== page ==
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Effects of zinc oxide and microbial phytase on digestibility of calcium and phosphorus in maize-based diets fed to growing pigs

Blavi, L., D. Sola-Oriol, J. F. Pérez, and H. H. Stein. 2017. Effects of zinc oxide and microbial phytase on digestibility of calcium and phosphorus in maize-based diets fed to growing pigs. J. Anim. Sci. 95:847-854. Link to full text (.pdf)

Effects of zinc oxide and microbial phytase on standardized total tract digestibility of calcium in diets fed to growing pigs

Zinc oxide, when added to weanling pig diets in pharmacological quantities of up to 2,500 mg/kg, can help prevent diarrhea during the post-weaning period. However, adding large quantities of zinc to diets has drawbacks. Zinc can interfere with calcium digestibility because it competes for the same transport pathway in cells lining the small intestine. Zinc may also reduce calcium digestibility by forming complexes with calcium and phytate.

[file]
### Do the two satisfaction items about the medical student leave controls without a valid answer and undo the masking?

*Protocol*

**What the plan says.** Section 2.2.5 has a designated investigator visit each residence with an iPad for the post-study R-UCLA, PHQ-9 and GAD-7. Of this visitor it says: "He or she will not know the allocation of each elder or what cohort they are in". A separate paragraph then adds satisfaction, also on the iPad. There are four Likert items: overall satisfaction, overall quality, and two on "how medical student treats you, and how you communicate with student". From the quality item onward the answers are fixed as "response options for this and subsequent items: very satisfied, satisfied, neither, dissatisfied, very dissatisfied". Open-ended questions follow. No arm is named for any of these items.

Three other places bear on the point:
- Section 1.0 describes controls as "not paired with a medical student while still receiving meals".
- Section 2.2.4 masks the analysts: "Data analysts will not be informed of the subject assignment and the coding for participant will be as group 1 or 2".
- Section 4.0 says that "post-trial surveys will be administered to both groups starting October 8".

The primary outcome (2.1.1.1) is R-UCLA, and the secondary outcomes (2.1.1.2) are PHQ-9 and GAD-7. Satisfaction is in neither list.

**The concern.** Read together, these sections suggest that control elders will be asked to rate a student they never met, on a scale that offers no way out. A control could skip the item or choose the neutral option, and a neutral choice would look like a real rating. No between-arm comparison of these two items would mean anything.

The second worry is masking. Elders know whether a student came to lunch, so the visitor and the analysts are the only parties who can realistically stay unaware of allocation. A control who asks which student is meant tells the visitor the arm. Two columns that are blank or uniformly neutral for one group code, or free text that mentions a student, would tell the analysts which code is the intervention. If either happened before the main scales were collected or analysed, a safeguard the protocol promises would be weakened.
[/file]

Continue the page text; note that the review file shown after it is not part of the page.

The standardized total tract digestibility (STTD) of calcium in various ingredients has only recently been determined, and possible interactions between zinc and phytase on the STTD of calcium have not yet been reported. Therefore, an experiment was conducted to determine the effects of addition of zinc oxide and microbial phytase on STTD of calcium in diets fed to weanling pigs.